If I weave all of this together, I get a sense that (at this moment in time anyway) I am not likely to have the self-confidence to create my own faith system or spiritual path because I have a lot of anxiety about how hidden tendencies might come across or manifest. This mental anxiety is based, at least in part, on the significance or power of large institutions (or institutionalized beliefs?) There is a “fear of coming out” vibe here that tells me I am not yet ready to take a public stand in the spiritual or faith arena. I am still too unsure of how to present or reveal hidden tendencies that may not be received well by “the establishment” in the physical, material world.

Alternatively, I can view these cards as representing different situations/moods/atmospheres in the spiritual realm, mental realm, and physical realm. The "hidden tendencies" causing my mental anxiety may or may not be related to my faith. The trouble from the "impressiveness of large institutions or overwhelming events" might have nothing to do with the other two. I could be looking at the possibility of health or financial problems connected somehow to large institutions or overwhelming events.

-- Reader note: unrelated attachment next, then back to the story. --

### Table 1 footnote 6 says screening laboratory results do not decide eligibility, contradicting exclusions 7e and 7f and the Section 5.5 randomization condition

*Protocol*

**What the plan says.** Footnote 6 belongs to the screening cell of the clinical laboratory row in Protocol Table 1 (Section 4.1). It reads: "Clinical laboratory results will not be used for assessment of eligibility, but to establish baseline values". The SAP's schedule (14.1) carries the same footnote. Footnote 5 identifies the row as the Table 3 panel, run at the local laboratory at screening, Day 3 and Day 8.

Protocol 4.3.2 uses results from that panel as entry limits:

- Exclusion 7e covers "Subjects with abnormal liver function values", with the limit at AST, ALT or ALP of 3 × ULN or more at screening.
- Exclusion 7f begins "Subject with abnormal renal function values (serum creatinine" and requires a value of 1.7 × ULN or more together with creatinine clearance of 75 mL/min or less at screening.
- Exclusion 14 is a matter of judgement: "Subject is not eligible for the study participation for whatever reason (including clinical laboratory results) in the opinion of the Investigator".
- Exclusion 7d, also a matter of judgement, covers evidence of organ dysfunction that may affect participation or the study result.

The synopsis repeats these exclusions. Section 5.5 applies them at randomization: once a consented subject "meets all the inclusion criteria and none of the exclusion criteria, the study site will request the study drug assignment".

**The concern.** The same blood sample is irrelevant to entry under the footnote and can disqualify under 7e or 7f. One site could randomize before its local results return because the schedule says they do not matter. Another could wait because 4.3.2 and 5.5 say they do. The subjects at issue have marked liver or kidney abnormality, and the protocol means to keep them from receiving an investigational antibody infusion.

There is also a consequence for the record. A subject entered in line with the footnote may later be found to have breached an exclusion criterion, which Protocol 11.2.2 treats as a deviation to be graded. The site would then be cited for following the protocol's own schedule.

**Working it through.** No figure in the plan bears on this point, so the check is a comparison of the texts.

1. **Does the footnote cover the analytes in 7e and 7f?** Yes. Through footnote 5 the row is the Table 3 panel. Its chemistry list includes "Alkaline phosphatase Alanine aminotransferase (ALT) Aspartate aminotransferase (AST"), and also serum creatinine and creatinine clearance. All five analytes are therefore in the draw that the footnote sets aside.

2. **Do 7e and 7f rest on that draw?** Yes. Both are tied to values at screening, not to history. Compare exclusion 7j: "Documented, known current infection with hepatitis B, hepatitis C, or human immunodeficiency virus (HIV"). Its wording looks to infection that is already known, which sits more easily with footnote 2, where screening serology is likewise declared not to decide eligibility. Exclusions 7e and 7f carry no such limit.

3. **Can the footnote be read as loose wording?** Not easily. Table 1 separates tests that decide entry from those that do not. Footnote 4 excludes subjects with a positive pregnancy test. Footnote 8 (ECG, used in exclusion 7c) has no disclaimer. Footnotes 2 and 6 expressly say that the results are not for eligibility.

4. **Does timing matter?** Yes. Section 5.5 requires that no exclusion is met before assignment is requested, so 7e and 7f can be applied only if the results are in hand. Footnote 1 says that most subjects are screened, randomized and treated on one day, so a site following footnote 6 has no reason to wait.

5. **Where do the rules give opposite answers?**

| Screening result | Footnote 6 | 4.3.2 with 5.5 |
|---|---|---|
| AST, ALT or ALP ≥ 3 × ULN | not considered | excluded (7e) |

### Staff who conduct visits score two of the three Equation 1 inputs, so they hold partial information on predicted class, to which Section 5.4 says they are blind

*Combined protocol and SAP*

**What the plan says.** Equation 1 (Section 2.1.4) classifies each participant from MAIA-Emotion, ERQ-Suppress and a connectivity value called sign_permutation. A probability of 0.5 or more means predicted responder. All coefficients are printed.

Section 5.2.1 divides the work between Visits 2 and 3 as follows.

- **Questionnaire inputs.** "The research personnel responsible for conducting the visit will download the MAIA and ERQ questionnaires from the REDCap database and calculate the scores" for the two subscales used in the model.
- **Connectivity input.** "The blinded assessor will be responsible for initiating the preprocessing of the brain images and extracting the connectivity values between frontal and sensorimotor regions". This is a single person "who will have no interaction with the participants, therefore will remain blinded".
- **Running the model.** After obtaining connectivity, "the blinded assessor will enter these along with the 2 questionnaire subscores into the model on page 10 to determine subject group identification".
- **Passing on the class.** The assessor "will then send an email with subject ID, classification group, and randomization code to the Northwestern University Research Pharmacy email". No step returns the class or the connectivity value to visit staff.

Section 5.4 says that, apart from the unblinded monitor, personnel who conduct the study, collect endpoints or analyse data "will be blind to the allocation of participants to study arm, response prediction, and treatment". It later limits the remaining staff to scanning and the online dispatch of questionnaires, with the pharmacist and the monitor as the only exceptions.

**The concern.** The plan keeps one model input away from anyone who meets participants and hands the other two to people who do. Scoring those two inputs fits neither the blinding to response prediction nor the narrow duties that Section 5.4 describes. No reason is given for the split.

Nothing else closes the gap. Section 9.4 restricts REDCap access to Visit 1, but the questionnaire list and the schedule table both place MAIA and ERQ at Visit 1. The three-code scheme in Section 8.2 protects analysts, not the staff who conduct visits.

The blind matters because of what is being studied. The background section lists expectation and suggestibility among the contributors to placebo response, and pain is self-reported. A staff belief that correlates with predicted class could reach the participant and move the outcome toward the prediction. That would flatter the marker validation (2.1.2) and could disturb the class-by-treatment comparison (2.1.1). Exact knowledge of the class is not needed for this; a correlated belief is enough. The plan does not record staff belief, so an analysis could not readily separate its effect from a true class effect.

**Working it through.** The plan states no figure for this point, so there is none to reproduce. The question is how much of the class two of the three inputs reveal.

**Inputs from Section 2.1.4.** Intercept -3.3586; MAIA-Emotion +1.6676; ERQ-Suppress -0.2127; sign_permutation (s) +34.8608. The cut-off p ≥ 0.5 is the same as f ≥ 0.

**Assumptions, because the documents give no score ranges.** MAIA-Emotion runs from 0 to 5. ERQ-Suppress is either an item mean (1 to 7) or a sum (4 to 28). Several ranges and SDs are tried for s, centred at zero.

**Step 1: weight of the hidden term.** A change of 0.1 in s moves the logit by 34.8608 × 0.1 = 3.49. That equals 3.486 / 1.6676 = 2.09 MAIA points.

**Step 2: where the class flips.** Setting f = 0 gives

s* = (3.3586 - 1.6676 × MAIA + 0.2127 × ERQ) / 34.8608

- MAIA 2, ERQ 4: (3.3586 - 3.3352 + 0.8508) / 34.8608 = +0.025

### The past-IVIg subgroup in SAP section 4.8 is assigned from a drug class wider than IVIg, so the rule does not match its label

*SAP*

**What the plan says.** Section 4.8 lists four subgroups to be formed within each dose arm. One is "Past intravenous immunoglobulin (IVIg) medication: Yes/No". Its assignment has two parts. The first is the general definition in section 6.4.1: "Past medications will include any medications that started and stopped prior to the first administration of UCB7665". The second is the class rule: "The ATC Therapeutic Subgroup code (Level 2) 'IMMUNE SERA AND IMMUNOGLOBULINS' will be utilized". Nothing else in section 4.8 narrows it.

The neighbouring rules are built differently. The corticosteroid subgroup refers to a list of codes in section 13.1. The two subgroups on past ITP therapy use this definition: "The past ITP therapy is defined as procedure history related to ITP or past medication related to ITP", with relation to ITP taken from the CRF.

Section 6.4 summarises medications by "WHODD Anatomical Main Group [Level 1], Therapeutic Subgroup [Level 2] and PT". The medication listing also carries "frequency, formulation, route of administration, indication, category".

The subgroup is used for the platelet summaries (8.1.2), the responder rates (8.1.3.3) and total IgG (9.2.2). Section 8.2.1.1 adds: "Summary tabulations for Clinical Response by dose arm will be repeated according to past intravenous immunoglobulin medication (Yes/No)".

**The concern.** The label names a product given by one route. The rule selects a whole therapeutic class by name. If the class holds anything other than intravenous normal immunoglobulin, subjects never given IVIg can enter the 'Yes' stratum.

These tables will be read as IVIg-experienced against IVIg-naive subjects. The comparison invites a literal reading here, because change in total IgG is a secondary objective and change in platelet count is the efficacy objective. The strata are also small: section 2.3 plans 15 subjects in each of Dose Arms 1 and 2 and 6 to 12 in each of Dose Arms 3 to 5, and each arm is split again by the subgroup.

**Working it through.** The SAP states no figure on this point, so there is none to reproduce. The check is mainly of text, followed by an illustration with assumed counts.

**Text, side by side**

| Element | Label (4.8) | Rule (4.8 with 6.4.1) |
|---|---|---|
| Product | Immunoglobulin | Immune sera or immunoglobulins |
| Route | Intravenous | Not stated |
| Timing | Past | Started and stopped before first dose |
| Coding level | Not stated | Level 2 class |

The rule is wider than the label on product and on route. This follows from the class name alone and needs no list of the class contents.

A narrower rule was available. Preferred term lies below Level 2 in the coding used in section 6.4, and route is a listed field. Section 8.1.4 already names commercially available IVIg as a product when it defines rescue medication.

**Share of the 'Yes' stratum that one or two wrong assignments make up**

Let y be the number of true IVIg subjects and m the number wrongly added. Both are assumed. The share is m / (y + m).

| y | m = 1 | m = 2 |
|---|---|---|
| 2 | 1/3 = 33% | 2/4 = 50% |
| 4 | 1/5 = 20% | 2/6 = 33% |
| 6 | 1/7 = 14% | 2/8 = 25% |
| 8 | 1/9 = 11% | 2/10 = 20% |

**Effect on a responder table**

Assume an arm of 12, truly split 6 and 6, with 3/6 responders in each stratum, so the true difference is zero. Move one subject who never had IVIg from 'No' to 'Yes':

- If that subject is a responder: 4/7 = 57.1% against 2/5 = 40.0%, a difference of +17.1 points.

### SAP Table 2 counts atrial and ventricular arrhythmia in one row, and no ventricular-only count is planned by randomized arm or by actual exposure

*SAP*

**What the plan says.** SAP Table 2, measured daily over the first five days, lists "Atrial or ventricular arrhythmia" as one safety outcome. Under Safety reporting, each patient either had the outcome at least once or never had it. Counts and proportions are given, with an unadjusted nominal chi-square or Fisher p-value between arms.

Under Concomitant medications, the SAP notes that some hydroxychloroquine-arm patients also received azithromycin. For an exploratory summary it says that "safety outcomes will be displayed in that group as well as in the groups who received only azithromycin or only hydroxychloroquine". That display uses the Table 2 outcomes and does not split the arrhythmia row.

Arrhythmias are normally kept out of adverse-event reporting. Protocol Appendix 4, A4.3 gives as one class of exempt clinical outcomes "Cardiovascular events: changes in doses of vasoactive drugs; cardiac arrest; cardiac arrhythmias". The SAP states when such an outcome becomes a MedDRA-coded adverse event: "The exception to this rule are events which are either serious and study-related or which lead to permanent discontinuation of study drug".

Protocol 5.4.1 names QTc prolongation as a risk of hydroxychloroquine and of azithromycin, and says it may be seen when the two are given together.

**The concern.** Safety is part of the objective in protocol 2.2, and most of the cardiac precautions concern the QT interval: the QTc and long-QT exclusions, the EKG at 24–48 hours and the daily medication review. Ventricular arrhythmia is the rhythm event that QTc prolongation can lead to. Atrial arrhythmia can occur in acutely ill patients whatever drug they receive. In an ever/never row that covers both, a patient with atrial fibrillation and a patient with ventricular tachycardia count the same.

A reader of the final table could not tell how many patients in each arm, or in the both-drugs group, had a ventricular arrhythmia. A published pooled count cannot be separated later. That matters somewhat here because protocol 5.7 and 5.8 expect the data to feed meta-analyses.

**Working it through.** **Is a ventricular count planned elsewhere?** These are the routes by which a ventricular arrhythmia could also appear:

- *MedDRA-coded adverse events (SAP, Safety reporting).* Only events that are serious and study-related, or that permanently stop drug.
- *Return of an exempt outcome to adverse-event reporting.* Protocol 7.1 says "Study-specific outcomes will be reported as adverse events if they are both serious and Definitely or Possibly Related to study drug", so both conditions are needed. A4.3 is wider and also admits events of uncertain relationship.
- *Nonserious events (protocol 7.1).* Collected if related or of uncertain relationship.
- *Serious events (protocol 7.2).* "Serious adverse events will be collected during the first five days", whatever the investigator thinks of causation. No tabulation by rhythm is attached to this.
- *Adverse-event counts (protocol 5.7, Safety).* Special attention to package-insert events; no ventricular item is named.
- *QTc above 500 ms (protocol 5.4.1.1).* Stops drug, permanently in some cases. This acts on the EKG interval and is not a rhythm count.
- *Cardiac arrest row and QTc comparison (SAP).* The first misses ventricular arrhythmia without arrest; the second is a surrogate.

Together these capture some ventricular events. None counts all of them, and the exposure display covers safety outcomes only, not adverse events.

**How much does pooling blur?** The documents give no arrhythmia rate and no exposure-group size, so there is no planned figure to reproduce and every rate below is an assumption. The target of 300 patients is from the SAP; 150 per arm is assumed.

Monday, February 6, 2017

REVIEW: Tarot by Design Workbook by Diana Heyne

R E V I E W

Tarot by Design Workbook
8.5 x 10
176 pages



Adult coloring books are all the rage these days, so it seems like a natural (and great!) idea to publish a coloring book specifically about the Tarot.

Tarot by Design Workbook encourages and allows each person to infuse his or her own intuition, personality, and nature into the study of the cards, while at the same time absorbing or extracting the most personally appropriate, helpful, or meaningful interpretations. It functions as a coloring book, a journal, a textbook, and an inspiration.